Easter Monday, April 14th, 1360, was so called. Edward III. was
with his army lying before Paris, and the day was so dark, with mist
and hail, so bitterly cold and so windy, that many of his horses and
men died. Monday after Easter holidays is called “Black Monday,” in
allusion to this fatal day. Launcelot says:
“It was not for nothing that my nose fell a- bleeding on Black
Monday last, at six o'clock i' the morning.” —Shakespeare: Merchant
of Venice, ii. 5.
February 27th, 1865, was so called in Melbourne from a terrible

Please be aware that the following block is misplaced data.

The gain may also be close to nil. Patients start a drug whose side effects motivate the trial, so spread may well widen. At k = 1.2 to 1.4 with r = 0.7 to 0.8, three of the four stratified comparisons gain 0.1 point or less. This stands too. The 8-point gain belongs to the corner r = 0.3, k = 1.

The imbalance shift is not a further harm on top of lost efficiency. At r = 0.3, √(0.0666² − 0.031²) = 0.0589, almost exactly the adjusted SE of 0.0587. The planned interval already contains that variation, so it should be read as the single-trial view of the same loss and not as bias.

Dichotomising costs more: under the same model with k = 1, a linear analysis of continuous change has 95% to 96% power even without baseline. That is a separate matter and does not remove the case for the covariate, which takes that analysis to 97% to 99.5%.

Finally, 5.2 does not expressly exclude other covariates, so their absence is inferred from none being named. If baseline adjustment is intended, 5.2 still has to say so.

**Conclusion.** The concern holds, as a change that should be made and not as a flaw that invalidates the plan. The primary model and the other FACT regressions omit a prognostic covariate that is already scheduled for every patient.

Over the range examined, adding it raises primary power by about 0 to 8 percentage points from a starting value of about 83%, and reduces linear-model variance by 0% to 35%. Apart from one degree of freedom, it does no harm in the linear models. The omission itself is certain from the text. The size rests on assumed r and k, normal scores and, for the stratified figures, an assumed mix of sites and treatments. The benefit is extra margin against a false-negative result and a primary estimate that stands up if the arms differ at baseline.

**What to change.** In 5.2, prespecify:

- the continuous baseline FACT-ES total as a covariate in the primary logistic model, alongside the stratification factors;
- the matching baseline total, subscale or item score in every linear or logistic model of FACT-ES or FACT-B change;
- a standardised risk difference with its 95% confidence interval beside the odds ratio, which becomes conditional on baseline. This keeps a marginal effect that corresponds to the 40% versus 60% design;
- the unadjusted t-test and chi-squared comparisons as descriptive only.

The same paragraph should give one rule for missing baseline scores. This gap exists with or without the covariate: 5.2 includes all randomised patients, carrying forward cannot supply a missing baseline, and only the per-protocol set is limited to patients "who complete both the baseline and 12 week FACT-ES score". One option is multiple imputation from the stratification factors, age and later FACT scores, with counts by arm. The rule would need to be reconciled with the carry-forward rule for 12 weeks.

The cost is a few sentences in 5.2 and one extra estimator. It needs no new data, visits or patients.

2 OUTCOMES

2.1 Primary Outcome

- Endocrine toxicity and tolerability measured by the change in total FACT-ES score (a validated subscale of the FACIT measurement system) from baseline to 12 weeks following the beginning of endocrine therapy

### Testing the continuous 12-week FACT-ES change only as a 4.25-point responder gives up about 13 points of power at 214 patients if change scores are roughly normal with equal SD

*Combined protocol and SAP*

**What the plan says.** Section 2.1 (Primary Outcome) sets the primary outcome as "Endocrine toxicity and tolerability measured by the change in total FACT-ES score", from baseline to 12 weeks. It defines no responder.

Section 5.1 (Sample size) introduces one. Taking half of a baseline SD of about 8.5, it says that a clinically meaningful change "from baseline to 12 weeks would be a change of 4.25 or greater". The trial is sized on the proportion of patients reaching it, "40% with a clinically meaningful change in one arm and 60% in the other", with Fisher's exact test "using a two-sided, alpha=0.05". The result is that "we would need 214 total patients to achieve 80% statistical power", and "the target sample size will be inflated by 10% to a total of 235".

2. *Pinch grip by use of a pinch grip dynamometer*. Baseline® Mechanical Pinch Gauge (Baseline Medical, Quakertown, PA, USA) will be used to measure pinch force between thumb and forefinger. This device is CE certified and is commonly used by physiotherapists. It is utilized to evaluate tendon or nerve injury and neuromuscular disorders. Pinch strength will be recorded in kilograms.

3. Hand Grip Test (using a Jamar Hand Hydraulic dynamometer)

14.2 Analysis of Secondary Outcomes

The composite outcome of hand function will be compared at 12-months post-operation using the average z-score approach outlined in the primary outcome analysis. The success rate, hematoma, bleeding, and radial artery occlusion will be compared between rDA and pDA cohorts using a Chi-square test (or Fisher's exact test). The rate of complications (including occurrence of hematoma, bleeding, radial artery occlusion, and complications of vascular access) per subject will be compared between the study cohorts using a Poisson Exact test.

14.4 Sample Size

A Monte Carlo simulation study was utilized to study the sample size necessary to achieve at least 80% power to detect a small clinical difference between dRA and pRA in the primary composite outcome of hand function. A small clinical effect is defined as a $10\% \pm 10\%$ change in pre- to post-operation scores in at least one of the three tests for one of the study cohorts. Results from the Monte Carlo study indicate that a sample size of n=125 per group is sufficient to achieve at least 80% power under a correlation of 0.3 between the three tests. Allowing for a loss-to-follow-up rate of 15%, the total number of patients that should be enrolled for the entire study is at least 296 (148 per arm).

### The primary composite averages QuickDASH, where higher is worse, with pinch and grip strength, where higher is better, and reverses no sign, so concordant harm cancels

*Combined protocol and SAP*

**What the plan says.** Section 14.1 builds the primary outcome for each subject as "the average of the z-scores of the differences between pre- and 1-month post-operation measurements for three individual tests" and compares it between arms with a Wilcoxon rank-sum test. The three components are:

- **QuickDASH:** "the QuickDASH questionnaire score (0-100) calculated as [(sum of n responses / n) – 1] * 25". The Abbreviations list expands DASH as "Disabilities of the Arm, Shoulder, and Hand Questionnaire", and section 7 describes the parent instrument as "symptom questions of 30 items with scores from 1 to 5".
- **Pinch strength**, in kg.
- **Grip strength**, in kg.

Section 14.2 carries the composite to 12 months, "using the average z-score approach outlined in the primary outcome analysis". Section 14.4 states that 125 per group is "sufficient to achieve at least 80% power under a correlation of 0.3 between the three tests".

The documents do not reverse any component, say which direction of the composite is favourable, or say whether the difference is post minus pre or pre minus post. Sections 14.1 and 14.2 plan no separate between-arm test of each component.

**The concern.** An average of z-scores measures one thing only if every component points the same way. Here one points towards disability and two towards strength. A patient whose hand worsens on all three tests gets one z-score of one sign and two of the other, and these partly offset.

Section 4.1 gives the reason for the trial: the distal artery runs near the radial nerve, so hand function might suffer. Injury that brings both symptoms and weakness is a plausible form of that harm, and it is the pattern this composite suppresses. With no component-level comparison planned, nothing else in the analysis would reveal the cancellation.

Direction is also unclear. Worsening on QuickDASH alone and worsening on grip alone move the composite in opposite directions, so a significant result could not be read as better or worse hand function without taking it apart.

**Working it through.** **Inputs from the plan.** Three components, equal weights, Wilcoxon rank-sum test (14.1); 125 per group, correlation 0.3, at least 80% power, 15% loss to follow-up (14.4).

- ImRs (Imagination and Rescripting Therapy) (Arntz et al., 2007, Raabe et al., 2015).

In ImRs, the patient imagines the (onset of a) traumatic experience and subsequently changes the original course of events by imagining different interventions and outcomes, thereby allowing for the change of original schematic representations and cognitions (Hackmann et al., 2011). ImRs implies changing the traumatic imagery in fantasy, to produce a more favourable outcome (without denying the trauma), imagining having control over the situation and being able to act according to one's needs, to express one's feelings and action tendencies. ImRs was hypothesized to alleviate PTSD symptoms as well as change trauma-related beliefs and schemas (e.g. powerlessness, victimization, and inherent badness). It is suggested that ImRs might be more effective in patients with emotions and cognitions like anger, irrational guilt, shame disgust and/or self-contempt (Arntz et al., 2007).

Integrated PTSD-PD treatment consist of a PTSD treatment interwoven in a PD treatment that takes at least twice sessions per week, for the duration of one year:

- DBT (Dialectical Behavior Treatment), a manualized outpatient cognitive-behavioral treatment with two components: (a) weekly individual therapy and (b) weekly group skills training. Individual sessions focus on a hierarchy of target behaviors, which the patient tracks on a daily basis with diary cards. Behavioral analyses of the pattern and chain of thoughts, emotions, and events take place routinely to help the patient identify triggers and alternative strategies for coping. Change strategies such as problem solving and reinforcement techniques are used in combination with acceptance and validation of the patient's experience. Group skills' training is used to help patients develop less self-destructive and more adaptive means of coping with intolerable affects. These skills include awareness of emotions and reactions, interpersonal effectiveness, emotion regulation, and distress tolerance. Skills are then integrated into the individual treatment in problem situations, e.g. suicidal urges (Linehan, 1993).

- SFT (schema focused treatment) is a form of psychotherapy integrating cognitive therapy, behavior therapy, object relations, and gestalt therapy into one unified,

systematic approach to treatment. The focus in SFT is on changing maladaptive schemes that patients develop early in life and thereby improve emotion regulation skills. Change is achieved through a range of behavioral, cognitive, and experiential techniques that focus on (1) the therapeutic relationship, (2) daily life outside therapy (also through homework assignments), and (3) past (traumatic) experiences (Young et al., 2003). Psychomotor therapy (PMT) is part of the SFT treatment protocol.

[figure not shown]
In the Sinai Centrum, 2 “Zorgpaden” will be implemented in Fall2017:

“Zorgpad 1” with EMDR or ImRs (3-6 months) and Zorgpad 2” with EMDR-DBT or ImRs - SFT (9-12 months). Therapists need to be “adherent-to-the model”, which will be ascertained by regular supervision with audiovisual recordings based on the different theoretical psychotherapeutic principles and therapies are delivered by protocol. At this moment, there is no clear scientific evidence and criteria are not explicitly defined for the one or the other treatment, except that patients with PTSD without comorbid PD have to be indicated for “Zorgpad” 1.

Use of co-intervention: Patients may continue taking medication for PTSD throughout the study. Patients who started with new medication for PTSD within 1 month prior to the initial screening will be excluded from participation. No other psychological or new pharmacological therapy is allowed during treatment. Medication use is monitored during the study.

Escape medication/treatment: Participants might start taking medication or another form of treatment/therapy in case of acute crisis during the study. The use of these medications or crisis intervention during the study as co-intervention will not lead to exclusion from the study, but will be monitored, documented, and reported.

sirocco from the N.N.W., which produced dreadful havoc between
Sandhurst and Castlemaine.
In schoolboy phraseology is the first Monday after the holidays are
over, when lessons begin again.
Source: Dictionary of Phrase and Fable, E. Cobham Brewer, 1894
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